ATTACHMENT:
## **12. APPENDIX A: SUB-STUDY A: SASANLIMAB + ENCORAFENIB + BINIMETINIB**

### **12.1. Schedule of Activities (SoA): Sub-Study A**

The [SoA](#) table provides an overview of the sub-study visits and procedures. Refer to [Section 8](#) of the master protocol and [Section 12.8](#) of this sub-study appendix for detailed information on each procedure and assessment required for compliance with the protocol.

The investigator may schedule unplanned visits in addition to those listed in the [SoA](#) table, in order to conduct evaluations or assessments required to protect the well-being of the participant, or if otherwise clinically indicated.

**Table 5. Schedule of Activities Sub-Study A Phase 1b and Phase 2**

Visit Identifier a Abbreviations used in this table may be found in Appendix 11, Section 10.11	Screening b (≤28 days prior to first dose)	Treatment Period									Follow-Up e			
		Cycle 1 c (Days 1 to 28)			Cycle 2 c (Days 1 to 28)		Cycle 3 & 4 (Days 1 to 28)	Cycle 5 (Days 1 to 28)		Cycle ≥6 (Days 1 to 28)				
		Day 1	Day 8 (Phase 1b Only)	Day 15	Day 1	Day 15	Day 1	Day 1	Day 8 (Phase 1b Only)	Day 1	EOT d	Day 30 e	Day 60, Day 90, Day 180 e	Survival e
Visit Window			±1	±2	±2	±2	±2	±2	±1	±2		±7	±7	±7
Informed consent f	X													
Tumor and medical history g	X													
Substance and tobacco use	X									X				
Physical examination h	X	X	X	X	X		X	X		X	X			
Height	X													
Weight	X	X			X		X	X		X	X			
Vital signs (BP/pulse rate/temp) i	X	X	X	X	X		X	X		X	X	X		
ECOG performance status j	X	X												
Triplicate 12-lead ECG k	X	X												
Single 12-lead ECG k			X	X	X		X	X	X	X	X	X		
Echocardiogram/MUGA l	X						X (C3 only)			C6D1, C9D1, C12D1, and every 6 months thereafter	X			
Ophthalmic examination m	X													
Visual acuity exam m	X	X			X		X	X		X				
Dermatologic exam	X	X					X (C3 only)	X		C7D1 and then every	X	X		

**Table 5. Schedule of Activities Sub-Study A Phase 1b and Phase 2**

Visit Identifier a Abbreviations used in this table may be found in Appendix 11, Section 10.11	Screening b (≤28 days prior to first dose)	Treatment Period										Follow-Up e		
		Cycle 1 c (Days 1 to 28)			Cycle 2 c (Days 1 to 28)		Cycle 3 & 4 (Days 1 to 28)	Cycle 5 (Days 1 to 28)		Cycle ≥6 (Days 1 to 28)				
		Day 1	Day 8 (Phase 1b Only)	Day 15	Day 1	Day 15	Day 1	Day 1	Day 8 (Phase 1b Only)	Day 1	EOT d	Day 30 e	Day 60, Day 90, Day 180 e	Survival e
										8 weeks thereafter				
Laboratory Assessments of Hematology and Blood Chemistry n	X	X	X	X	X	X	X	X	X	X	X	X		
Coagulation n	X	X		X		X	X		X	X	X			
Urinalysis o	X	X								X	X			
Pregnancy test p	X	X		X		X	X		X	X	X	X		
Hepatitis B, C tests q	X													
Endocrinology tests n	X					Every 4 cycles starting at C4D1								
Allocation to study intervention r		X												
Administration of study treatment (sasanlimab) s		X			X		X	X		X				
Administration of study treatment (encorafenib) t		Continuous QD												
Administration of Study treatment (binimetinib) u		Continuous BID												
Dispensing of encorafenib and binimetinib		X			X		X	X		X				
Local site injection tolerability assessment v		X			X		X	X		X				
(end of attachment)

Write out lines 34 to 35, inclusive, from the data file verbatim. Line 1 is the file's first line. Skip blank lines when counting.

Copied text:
Endocrinology tests n	X					Every 4 cycles starting at C4D1								
Allocation to study intervention r		X												